A stay-at-home mom for the past four years, my return to work has been a mixture of anticipation for something new—and utter, complete sadness. The decision to go back was largely spurred by financial needs, but also in part by my own ambitions to further my career. Still, I never anticipated starting the job interview process with a mixture of anxiety and guilt.
After having my second child four years ago, I left a decently paid job with good prospects for moving up. My husband and I knew we wanted three children, and the full-time work I’d gone back to with a 10-month-old had nearly sent me into a breakdown. The thought of doing it with three young ones in tow was almost unbearable.
So, like so many other young families, we’d made the decision to scale back our finances so I could stay at home. Now we have three children under 6 and have reached our financial limit—among other limits.
I’m tired. And getting my children to listen every morning as my youngest, now 3, discovers her voice, becomes an endless battle. The routine, though well-established, feels monotonous. My mind is eager for another challenge.
We live in London, one of the most expensive cities, so I’m ever aware of the unconscious burden my partner carries in supporting our family. I’ve never been the sort of mom who sat back and cleaned. I’ve tried all sorts of projects, but none has paid the bills in a way that we can feel comfortable. The symbolism of my three daughters seeing their mom go off to work and dad stay at home isn’t lost on me. It’s what I’ve been holding on to as I embark on my “return to work” mission.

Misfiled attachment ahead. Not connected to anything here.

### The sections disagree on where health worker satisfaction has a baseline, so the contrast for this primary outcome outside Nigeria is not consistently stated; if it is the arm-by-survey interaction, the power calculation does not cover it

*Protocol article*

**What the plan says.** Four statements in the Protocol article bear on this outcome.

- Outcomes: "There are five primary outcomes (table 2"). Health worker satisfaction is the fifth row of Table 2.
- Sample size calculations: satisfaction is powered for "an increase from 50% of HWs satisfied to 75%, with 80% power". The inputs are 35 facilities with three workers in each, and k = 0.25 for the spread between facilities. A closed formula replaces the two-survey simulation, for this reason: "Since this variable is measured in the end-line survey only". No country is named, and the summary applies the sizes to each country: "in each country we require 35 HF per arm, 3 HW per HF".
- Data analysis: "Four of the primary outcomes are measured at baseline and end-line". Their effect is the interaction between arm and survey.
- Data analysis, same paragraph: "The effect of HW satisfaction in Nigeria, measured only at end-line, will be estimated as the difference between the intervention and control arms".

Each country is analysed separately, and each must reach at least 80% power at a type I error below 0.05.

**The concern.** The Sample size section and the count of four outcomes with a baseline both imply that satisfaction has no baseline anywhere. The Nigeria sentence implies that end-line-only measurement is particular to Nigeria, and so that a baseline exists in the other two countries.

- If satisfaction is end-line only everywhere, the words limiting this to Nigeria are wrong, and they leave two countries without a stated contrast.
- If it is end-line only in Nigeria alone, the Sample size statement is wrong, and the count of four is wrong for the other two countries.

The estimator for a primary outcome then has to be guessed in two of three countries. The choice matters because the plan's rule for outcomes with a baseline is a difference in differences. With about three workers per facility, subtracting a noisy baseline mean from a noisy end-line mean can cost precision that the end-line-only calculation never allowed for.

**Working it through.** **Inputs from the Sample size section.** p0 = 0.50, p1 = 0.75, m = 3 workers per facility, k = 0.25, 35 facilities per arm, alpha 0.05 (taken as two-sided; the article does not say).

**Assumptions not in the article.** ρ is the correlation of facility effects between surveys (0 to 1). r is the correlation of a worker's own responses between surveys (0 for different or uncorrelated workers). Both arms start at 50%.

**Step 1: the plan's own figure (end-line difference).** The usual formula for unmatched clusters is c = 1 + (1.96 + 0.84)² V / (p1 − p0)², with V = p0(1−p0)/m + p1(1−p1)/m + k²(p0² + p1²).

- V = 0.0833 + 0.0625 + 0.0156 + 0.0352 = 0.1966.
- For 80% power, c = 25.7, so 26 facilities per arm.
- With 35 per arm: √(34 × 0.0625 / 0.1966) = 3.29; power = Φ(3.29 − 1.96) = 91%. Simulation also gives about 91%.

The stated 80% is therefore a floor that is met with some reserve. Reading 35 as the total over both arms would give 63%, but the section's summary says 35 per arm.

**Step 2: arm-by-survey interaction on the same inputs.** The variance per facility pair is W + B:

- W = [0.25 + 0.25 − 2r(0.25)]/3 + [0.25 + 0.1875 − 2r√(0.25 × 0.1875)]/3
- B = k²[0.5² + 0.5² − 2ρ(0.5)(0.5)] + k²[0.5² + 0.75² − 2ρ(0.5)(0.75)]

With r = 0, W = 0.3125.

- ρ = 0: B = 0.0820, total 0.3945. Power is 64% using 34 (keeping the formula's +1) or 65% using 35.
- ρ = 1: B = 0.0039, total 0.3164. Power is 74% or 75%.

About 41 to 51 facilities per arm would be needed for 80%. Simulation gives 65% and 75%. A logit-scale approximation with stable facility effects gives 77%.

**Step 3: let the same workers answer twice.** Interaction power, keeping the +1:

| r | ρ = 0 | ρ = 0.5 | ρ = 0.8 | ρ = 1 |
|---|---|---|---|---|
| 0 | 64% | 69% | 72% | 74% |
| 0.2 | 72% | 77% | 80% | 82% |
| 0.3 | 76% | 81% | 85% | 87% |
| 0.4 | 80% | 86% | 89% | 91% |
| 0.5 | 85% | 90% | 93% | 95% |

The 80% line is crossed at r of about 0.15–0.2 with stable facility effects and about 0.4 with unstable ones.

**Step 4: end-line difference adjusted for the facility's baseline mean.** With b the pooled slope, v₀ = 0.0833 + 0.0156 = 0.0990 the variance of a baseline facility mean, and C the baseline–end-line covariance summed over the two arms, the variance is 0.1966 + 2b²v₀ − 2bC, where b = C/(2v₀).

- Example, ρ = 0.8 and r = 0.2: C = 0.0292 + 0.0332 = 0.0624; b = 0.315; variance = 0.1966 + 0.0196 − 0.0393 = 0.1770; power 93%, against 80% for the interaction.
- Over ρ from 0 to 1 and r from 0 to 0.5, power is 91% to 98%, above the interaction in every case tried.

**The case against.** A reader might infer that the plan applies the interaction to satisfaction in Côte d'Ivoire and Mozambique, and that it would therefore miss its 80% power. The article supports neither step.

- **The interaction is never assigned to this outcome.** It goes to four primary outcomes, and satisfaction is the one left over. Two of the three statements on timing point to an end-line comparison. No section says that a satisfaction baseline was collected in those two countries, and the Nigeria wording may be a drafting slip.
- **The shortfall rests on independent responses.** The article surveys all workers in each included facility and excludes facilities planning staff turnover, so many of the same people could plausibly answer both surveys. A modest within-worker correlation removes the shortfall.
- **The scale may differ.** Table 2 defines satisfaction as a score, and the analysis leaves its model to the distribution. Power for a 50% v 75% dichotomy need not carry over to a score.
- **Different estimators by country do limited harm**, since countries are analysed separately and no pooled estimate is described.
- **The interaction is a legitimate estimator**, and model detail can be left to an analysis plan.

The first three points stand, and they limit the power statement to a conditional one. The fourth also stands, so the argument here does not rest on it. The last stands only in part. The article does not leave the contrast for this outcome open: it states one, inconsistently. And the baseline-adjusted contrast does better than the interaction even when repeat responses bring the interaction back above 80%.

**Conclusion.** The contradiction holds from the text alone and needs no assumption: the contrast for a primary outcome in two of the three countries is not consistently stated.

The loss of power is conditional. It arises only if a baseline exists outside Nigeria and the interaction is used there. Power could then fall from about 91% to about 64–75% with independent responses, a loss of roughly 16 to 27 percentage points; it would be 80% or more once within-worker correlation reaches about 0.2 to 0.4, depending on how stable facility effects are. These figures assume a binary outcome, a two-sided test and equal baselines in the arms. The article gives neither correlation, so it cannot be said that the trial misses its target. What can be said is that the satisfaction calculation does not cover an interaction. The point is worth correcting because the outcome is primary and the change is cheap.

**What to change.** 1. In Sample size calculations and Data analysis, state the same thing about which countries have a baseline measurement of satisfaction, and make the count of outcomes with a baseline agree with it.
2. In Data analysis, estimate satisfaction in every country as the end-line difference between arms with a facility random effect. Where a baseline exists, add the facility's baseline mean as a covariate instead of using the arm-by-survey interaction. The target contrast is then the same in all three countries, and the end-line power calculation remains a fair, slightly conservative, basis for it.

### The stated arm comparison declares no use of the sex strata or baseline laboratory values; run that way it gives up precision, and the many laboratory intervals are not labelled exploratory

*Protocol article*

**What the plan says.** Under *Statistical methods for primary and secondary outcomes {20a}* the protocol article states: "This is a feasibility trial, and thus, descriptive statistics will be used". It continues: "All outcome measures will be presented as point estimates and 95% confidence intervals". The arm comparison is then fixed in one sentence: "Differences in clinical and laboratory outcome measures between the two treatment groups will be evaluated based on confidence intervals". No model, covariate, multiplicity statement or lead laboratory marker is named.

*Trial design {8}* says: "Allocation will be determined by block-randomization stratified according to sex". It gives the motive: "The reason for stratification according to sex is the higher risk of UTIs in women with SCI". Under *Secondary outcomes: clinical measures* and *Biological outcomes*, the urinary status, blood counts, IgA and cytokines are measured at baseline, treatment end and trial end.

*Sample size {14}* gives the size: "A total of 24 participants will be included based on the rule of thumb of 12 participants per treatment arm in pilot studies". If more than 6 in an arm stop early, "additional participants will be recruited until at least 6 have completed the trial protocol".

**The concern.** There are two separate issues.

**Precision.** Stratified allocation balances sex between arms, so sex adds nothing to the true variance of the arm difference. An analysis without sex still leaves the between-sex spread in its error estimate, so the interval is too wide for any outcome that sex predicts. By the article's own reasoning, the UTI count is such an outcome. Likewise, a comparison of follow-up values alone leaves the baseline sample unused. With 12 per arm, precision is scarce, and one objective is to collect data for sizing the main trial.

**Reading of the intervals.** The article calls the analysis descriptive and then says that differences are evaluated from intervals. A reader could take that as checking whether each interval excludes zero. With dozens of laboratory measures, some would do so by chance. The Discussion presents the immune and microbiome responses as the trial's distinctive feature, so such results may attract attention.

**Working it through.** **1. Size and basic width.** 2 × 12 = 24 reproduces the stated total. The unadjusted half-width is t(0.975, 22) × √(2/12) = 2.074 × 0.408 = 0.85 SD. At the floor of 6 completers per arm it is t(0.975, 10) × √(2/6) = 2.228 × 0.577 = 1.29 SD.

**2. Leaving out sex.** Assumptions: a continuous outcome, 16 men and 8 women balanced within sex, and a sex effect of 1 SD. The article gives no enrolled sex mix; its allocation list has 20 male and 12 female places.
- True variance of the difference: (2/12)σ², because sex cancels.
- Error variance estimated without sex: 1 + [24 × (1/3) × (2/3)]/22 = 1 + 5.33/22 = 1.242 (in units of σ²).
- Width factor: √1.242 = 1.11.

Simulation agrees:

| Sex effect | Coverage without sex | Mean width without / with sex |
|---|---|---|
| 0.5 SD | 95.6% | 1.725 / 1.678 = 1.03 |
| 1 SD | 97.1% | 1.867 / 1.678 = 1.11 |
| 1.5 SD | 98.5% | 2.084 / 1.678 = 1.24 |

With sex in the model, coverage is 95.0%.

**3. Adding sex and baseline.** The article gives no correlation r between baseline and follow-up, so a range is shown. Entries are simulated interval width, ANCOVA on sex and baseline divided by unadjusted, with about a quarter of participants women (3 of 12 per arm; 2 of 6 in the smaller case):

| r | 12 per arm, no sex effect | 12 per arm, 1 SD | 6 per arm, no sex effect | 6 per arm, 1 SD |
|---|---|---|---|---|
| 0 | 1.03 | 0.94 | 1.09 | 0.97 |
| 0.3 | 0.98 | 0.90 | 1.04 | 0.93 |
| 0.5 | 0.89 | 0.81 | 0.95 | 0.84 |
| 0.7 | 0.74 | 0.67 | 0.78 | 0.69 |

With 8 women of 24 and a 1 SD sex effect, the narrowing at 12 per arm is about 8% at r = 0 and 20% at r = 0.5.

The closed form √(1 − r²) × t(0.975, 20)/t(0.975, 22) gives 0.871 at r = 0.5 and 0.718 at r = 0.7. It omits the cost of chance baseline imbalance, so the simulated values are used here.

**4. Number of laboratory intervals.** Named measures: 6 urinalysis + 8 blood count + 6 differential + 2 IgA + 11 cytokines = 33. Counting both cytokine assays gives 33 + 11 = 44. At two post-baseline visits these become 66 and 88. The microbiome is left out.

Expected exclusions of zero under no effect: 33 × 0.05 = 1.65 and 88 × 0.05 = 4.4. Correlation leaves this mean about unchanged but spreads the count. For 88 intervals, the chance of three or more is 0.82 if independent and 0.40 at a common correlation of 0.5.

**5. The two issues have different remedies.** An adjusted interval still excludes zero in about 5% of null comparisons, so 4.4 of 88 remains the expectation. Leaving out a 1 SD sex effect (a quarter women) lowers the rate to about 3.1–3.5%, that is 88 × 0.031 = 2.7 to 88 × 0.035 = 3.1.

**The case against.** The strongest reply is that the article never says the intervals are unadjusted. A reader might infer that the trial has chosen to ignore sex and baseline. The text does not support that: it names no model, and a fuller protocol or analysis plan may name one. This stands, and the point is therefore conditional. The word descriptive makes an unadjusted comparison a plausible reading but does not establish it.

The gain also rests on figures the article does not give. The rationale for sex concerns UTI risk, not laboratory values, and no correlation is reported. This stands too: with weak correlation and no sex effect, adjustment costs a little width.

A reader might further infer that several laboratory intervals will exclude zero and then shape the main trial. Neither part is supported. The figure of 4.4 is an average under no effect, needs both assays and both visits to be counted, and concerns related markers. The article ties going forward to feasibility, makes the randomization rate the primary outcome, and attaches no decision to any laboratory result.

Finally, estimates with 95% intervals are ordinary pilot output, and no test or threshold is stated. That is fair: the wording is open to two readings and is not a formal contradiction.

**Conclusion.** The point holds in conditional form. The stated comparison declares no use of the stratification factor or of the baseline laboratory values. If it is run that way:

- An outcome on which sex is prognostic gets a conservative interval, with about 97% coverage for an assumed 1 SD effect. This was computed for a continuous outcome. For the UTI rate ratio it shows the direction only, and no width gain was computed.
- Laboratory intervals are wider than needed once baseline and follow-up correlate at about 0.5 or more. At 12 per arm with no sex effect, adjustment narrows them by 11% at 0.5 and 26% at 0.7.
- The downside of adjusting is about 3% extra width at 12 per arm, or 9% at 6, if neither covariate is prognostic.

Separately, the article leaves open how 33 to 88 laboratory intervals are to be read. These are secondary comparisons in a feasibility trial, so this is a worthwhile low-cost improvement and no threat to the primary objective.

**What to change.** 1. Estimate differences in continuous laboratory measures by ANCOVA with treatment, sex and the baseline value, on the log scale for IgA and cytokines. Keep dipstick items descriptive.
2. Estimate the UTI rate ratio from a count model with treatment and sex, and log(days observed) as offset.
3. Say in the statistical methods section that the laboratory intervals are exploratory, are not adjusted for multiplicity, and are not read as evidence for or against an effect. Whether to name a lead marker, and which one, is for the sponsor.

I thought I was ready. I thought it would be a seamless transition. Except there was one thing that I didn’t factor—loss. I have to constantly remind myself that the feeling of loss is NOT synonymous with death. I am not going away forever. I am simply returning to a 9-5 job like so many other mothers before me.
As I prepare to return, I watch each of my children at their after-school activities, grateful for the time we’ve had and blessed that I’ve been with them for so much of their early lives. After every interview, I wonder if this school pick-up or this holiday will be my last with the girls? I seem to forget in the moment that if it’s the right job, I’ll be able to take time off or enjoy the holidays with them.
I guess it’s the idea of being confined to 25 days leave every year that scares me. I’ve spent seven summers with my children, always making the most of our time like we’re on a six-week-long holiday in the city we call home.
Fountains in King’s Cross, walks in Hampstead Heath and picnics in Regent’s Park have featured prominently throughout our summer vacations. But, I’ve always had this feeling that it wouldn’t last. Maybe it’s because I knew eventually I’d go back to being employed or because I knew my girls would grow up and no longer want to spend summers with their family. I’ve always felt like we were on a countdown and now have six, maybe seven summers left at most.
The more I read about “having it all,” the more it seems impossible. My fears range from not feeling needed by my children to them not wanting to talk about their day. I wonder how I’ll stay relevant and if they’ll miss me?